Nevertheless, in the dissent, an appellate justice argued that evidence of the record label's contractual duty to maintain the books and records did in fact characterize a relationship that was fiduciary in nature; stating that, "because fiduciaries manage or have some control over very substantial property interests of others, they have the potential to inflict great losses on those property owners. [The] economic interests of fiduciaries are frequently substantially affected by the discretionary decisions they make on behalf of others. As a result, fiduciaries have unusually great opportunities to cheat without detection and they have unusually great incentives to do so." See Wolf, 107 Cal. App. 4th at 41 (Johnson, J., dissenting in part). The dissent also argued that there is a great need to impose fiduciary duties in relationships that involve an "inherent conflict of interest," in order to prevent one from "from taking unfair advantage of their special position." See id. at 42. The dissent paralleled this "special position" to partners who manage a partnership business, and trustees who keep the books for a beneficiary's property interests. See id.

The reasoning applied in Wolf's dissent supports the notion that record companies operating under active interest 360 deals undertake an extensive role in the management and control of all artist activities that create revenue; therefore, the record label is placed in a "special position" that may create the potential for opportunism - possibly resulting in the exploitation of the artist for the record label's personal gain. See Wendy V. Bartholomew, Fiduciary Duty: Can It Help Calm the Fears of Underpaid Artists?, 6 VAND. J. ENT. L. & PRAC. 246, 253 (2004). In particular, courts have seen this potential unfold in cases such as Apple Records, where The Beatles reposed trust and confidence in a record company that exploited the band's music to the label's own advantage. See Apple Records, 137 A.D.2d 50, 57 (N.Y. App. Div. 1988) (finding that the record company's act of selling excessive amounts of the Beatles recordings was done to gain promotional advantages for other of its artists). In the context of 360 deals, the court can effectively distinguish active interest contracts on a case-by-case analysis, and categorize such cases as those involving evidence of a special relationship beyond that of which exists in an arms-length business transaction or "simple contract," therefore, warranting the existence of a fiduciary relationship. See Douglas Okorocha, A Full 360: How the 360 Deal Challenges the Historical Resistance to Establishing a Fiduciary Duty Between Artist and Label, 18 UCLA ENT. L. REV. 21 (2010) (stating that since 360 deals vary amongst each other, they must be taken on a case-by-case basis). In effect, this determination would provide additional remedies for an artist to enforce their rights.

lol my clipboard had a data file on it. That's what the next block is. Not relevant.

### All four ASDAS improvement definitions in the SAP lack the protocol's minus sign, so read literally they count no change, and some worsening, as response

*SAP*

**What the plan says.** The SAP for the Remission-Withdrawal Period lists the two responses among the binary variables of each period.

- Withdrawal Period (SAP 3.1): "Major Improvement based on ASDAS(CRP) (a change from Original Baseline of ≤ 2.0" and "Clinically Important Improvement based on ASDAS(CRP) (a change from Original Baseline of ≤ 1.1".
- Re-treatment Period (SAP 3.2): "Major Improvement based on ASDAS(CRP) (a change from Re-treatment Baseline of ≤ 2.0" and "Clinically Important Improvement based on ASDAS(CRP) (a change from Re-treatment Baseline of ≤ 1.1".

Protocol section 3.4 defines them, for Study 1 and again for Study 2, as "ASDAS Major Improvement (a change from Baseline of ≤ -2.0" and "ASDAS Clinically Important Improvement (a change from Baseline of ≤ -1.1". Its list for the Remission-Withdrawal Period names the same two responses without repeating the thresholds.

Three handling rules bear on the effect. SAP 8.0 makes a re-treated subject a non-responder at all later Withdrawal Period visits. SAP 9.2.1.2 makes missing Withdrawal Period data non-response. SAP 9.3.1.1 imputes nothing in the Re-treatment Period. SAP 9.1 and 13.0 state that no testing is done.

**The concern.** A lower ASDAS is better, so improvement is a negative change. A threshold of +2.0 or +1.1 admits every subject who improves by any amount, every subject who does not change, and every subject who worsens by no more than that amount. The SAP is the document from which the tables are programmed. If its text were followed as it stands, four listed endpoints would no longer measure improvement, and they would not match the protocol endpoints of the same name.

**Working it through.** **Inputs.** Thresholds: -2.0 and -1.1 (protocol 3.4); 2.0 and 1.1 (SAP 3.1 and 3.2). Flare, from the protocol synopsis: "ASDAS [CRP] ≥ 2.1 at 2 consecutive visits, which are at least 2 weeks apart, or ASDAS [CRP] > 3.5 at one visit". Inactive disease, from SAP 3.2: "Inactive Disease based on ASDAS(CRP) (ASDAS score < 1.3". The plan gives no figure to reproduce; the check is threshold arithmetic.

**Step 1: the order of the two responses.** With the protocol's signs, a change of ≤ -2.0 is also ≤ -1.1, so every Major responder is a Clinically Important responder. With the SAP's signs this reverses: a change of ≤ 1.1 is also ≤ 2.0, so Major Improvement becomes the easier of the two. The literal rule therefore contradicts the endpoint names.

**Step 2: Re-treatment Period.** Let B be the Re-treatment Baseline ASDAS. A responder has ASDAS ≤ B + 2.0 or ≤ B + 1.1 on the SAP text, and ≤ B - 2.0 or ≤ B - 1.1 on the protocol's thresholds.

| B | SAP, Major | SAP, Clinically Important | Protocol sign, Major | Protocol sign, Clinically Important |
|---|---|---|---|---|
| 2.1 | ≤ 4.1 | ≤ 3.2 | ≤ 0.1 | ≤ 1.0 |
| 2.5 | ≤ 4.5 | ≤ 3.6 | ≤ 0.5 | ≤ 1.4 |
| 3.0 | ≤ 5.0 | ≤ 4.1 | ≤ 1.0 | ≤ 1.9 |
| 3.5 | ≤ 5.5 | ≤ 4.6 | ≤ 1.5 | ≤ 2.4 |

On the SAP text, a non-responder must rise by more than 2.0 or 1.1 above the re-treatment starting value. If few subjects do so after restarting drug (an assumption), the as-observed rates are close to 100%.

Conclusion

The evolution of the music industry in the 21st century has triggered record label companies to adopt a new standard recording contract, the 360 deal, in an effort to maintain profitability, as well as their standing in the new digital era. As a result, courts must reconsider existing legal standards in order to effectively protect and ensure the rights of the artist. Recognizing a fiduciary relationship between record labels and their artist in the context of active interest 360 deals will effectively balance the rights of the artist and serve as a deterrence against the potential for opportunism in the record label's pursuit to monopolize the music industry.

Jessica Termini is a third-year student at St. John's University School of Law, where she is a senior staff member of the New York Real Property Law Journal. Currently, she is working as a Research Assistant at St. John's University and interning at New York City Administration for Children's Services in the Youth and Family Services Division.


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This page contains a single entry from the blog posted on February 17, 2012 5:23 PM.